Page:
At first I never thought much about all this- about the modern ways of learning of our music from books and CDs and workshops and clubs and TAB and classes and internet forums (and blogs!). I'm still pretty busy learning the dulcimer myself, and often utilizing these very methods myself.

But as I look back now over my own limited experiences and see them from the standpoint of having myself been a total beginner not that very long ago, I realize that of all the musical learning experiences in my journey so far, the moments and realizations that were most intense and profound were not learned through those methods. Rather they were quiet slow small moments of personal musical sharing and realizations.
Perhaps I happened upon a beginner fiddler sitting alone under a tree scratching out a tune at some festival, and I stopped to play for just a minute with them- and wound up figuring out something amazing and simple in trying to play with them, something that I had never thought of before. In trying to solve a problem on my own, I learned in a meaningful way...even if I couldn't solve the problem! Perhaps I played a few tunes with someone who was just learning banjo, with a very old or very young player, and they gave me some fascinating story that forever effected the way I think about music for myself. Perhaps I heard some drones in a concertina being played by someone on a street corner, drones that I recognized in my own playing and thus learned to hear the interval of a particular tuning. Perhaps I made someone in a nursing home experience happy memories when I went to play for my mother there as she was failing, or perhaps I said something silly about music that really impressed my 9 year old banjo student. And perhaps it was just these small moments of wonder that made me feel like the best musician in the whole wide world.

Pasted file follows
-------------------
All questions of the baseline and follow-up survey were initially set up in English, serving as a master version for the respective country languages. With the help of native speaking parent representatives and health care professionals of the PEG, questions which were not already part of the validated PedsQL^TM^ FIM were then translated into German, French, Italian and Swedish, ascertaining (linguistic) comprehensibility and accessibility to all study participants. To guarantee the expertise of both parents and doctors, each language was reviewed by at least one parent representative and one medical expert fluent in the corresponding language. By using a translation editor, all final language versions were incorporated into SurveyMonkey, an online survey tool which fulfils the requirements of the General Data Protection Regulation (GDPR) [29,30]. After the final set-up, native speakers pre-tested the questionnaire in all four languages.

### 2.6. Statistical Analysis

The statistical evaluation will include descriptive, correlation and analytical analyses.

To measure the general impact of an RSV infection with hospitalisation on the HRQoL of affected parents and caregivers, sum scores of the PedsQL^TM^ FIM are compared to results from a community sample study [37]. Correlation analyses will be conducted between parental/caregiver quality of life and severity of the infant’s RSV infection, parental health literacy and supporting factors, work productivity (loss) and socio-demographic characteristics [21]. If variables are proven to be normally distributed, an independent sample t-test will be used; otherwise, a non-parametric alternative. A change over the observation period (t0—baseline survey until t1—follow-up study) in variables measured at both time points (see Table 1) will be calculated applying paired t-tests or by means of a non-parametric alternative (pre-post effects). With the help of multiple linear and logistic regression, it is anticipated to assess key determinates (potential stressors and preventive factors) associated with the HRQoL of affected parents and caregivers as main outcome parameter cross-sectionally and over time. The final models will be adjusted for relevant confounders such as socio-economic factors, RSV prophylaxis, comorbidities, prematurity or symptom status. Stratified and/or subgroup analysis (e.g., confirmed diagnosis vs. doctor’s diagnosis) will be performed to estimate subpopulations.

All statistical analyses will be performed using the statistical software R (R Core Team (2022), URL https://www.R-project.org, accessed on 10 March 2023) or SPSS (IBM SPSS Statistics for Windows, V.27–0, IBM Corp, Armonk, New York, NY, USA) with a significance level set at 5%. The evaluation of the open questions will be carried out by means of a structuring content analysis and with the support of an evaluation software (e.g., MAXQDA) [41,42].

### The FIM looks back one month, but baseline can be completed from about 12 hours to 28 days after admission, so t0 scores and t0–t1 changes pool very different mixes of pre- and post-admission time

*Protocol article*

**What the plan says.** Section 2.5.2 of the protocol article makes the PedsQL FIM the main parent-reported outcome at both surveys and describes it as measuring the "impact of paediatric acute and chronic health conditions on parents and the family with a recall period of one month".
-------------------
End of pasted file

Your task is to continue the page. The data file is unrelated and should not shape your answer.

When I think about it, all the most memorable and enriching learning experiences in my life, even aside from music, have been during quiet moments of listening or reflection or experimentation, or through non-rushed personal interaction with another person or with my surroundings. I think of music as a living thing- it needs to be lovingly nourished, and it needs to breathe.
How will you grow and nurture your music?


  1. Beautifully said, Lisa.

    Like you, most of my memorable dulcimer moments have been the quiet times. Picking out Frere Jacues with a four-year old. Playing in hospitals and nursing homes. Sitting in the park and playing fr myself but watching people's reactions to "that strange instrument." Not the hurly burly rush rush rush of a mega jam or a festival class.

    The quiet spaces between the notes are just as important as the notes themselves. Enjoy the moments.

  2. Huh, I guess there are some benefits, then, to starting to learn to play the dulcimer while being a contemplative monk-in-training. We're always supposed to approach what we do without haste ("in a recollected manner"is what the Rule says). It also means that I have plenty of chant music to transpose over to the dulcimer if I run out of TABs.


  3. With every blog entry of yours that I read (and, I am reading them s l o w l y !), I am more and more convinced that we were sisters, separated at birth.
    We may never have the opportunity to play our dulcimers together, but you and I think and write and live along the same lines...or, at least, close enough to harmonize.
    I agree with every word written here. Thank you for stating it so well...once again.